'The Secret of England's Greatness' (Queen Victoria presenting a Bible in the Audience Chamber at Windsor)
by Thomas Jones Barker
Year 7 - 13
The National Portrait Gallery Collection contains life stories that reflect many aspects of British society past and present. The portraits help students raise questions and explore issues of identity, democracy and human rights making an ideal starting point for citizenship learning for students KS3, GCSE and AS/A-Level.
Gallery session: 90 minutes – unless otherwise stated
One class, maximum 30 pupils
Lecture Theatre Discussion: 1 hour
Maximum 138 students
FREE (unless otherwise stated) Cancellation and no-show charges apply. See terms and conditions
by Jason Ashwood
2 May 2015
Fri 10 March 2017
10.30 – 11.30
£5 per student
Bring your secondary students for a unique opportunity to meet Leyla Hussein, multi-award winning campaigner, writer and co-founder of Daughters Of Eve, non profit organisation, that works to advance the rights of young people from female genital mutilation practising communities. She is a practising psychotherapist, founder of the Dahlia Project.
Explore the impact of her work on issues of FGM, gender rights, and raising awareness of violence against women and children, protecting victims/survivors and bringing perpetrators to justice. Learn about people in the National Portrait Gallery Collection who have inspired her. Asking your students: What they can do to change their world?
Images of Power: From Divine Right to Democracy
Students trace the process of establishing parliamentary democracy in Britain through images from three different periods – the reign of Charles I and the interregnum, The House of Commons in 1833 and a selection of recent and present day politicians.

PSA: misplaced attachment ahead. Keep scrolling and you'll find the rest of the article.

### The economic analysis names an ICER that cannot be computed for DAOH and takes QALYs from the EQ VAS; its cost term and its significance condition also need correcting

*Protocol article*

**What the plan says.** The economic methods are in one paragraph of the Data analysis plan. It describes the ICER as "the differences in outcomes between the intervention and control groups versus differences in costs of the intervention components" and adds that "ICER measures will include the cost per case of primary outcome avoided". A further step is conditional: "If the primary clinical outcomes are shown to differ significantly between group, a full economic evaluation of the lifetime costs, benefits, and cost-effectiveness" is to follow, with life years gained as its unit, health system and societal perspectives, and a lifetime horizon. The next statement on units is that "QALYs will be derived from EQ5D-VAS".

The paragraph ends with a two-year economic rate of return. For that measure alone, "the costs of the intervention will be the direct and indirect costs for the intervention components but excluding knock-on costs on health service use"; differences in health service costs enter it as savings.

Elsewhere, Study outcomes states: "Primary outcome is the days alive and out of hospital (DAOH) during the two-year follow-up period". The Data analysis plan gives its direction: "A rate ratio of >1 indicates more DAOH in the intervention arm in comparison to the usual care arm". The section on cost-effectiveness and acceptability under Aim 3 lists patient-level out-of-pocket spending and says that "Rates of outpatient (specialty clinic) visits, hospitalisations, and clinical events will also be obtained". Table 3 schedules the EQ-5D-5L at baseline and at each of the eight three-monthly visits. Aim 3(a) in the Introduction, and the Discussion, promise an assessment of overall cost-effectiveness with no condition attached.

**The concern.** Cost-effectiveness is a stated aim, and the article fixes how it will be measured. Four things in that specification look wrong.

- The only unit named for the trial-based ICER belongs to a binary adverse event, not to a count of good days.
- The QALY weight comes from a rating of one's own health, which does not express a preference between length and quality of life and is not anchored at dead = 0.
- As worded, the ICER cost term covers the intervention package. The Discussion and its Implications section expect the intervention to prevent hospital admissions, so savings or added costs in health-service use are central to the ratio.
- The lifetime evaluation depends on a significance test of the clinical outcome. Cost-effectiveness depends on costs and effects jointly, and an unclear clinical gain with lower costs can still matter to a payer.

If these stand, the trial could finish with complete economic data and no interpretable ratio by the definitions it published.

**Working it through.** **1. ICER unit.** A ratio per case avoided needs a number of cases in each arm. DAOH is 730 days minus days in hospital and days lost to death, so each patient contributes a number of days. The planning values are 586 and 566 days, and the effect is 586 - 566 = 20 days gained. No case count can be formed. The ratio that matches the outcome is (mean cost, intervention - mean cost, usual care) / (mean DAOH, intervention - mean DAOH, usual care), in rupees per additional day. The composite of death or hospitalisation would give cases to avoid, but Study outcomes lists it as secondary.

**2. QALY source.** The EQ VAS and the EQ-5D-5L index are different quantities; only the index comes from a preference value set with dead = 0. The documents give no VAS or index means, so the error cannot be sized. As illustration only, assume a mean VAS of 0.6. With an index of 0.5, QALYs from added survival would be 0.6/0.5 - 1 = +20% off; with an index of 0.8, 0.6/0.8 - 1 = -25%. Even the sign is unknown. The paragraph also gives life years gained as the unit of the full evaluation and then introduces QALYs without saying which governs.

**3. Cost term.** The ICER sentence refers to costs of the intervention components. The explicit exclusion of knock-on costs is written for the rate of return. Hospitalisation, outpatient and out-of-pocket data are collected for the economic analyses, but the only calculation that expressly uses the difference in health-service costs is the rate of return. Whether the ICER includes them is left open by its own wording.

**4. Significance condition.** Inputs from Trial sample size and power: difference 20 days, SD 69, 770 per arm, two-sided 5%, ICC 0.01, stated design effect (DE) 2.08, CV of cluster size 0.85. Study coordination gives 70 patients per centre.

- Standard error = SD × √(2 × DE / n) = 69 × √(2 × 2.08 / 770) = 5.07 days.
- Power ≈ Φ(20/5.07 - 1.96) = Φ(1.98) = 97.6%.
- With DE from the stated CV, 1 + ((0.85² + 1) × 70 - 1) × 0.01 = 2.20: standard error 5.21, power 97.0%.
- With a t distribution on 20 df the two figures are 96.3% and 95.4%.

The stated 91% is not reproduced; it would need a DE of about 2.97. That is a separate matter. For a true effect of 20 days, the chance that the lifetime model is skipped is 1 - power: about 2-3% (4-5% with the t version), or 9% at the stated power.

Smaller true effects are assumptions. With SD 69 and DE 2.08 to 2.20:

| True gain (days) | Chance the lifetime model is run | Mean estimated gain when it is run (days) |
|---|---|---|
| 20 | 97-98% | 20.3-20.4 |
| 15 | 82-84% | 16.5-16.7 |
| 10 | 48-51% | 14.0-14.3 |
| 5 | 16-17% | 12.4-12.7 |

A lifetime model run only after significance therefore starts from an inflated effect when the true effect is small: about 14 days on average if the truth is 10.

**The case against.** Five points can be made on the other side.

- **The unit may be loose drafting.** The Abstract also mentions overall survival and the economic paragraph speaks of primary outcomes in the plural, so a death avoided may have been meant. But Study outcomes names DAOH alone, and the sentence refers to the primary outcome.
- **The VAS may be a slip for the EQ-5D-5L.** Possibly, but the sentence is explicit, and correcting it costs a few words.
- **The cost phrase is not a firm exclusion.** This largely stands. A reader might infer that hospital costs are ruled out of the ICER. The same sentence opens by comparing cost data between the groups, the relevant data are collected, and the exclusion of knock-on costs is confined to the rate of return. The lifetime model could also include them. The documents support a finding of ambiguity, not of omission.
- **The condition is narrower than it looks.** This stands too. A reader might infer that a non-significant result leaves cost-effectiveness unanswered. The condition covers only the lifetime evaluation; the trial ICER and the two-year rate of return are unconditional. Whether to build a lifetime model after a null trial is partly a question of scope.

Campaign for the Abolition of Slavery
Looking at key figures along the road to abolition, this session culminates in an exploration of the large scale painting showing Thomas Clarkson addressing the Anti-Slavery convention of 1840. Students consider how individuals work together to bring about major social change, considering the roles of different groups of people, British men, women and freed slaves.
Votes for Women
Students analyse portraits of figures, male and female in both the suffrage and anti- suffrage movements. Students explore the sitters’ representation in the portraits and consider how public perception of their activities has changed over time.
This session takes place in the Ondaatje Wing Lecture Theatre and concludes considering portraits in the Victorian and Early Twentieth Century Galleries.
Image banner: Photograph Marysa Dowling ©National Portrait Gallery, London
A unique opportunity for students to meet artists associated with the National Portrait Gallery.
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A project encouraging young artists with opportunities to gain insights from past BP Portrait Award artists.